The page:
Friday, September 24, 2021
How “far” is “far right”?
This weekend there are the main federal elections in Germany, which will determine who the next chancellor after Angela Merkel will be. Unlike the one-party system of China, or the two-party system of the USA, German voters get a choice between many different parties, from the far right to the far left, everything in between, and a couple of kooky ones, like the Pirate Party. And The Atlantic has an article about the main far right party, Alternative für Deutschland.
Now, while I don’t live in Germany anymore, I am still a German national, and I still vote (by mail, obviously). And while I did vote center left, I would like to correct some views that foreigners might have about a German “far right” party.
Politics in Germany now, and for the past decades, have been very centrist compared to most of the rest of the world. The current government is a coalition of the main center right and the main center left party. “Far” right in this context means a party that is against immigration, doesn’t like muslims very much, and is sceptical of the European Union. In other words, they are pretty much indistinguishable from main stream politicians in other countries, like Donald Trump, or Boris Johnson. Of course, given the Nazi history of Germany, people worry a lot more about such politics in Germany than elsewhere. But still, this is “far” right only on a relative scale, or on a scale designed by woke media.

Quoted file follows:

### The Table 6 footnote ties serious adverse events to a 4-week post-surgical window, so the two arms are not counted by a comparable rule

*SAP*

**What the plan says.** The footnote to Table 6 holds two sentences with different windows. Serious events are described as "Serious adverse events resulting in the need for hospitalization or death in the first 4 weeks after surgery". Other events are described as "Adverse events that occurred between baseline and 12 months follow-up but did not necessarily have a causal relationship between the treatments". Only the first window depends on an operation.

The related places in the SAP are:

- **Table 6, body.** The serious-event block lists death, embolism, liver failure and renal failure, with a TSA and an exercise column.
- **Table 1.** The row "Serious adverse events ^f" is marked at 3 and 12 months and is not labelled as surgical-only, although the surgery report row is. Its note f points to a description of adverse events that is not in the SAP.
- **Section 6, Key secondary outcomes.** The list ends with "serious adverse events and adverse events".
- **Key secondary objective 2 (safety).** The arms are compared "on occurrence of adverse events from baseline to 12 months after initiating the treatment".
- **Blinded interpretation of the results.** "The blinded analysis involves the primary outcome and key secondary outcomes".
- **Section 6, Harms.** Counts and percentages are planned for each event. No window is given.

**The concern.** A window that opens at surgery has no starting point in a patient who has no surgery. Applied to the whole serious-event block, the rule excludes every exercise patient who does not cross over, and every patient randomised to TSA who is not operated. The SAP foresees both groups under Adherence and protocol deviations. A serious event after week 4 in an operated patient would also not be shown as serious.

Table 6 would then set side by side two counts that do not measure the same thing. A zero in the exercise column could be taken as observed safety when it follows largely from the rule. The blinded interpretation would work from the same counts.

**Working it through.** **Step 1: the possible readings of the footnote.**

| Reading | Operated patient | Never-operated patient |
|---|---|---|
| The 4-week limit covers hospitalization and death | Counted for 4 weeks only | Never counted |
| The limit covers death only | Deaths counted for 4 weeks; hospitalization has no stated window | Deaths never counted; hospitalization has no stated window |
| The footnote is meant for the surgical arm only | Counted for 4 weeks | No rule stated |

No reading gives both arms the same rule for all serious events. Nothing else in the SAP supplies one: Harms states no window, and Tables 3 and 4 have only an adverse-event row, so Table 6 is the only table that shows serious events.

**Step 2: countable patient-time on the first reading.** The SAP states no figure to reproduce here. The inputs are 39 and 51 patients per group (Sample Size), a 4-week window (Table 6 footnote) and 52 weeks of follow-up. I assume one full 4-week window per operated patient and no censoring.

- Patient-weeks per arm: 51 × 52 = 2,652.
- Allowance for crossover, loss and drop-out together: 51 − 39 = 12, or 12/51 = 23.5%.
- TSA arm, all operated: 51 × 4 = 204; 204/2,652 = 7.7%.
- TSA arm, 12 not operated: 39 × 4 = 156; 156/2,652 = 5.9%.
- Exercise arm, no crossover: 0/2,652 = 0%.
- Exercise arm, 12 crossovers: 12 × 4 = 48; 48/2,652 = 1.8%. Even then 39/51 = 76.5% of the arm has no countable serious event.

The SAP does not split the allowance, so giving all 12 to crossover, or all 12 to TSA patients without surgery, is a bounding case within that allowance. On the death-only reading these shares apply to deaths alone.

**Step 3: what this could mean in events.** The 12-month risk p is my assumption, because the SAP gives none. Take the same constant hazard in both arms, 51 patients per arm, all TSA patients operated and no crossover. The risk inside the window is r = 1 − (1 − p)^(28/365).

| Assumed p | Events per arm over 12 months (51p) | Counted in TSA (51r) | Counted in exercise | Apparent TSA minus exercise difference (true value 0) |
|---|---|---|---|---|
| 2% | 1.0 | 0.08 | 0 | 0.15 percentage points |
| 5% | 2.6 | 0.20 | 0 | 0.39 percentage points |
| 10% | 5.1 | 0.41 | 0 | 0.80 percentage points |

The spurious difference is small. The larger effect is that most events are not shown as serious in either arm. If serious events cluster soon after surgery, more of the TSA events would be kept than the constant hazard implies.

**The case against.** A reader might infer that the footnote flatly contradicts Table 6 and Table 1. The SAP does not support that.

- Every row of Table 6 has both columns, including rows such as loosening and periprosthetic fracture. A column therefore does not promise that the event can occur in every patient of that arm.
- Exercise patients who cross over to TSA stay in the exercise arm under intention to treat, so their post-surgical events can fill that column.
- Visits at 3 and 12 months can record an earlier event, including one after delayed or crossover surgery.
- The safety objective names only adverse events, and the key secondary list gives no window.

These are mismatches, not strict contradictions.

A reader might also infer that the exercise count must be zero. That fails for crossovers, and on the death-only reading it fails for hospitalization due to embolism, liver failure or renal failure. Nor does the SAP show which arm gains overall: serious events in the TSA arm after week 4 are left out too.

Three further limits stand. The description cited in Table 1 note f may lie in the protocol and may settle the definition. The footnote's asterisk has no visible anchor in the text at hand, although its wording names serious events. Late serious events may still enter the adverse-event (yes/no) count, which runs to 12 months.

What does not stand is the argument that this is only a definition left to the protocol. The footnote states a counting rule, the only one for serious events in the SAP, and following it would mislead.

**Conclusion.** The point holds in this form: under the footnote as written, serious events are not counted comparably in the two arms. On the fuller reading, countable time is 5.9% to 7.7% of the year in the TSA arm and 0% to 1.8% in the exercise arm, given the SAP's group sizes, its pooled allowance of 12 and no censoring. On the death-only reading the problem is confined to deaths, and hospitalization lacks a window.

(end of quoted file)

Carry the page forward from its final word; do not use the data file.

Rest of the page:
Which brings us to Voltaire, and the quote often mis-attributed to him of “I disapprove of what you say, but I will defend to the death your right to say it.” Which is pretty much the exact opposite of the current cancel culture. I am very much pro-immigration, being basically an immigrant myself. But I do believe that in a multi-party system, a party that is against immigration should exist. Multi-culturalism is something to work towards, it doesn’t come to everybody naturally.
Alternative für Deutschland is named as a counter-argument to something Merkel once said, that there is no alternative to her policy. And as much as I prefer Merkel’s policy in this case, I am pretty certain that I don’t want to live in a political system without alternative. What we need is political dialogue and open discussion, not demagogy. Even policy that is morally right needs explanation and persuasion. Because if we don’t do that, we end up with a political system in which there is no center between the “far” right and the “far” left, and no possible compromise.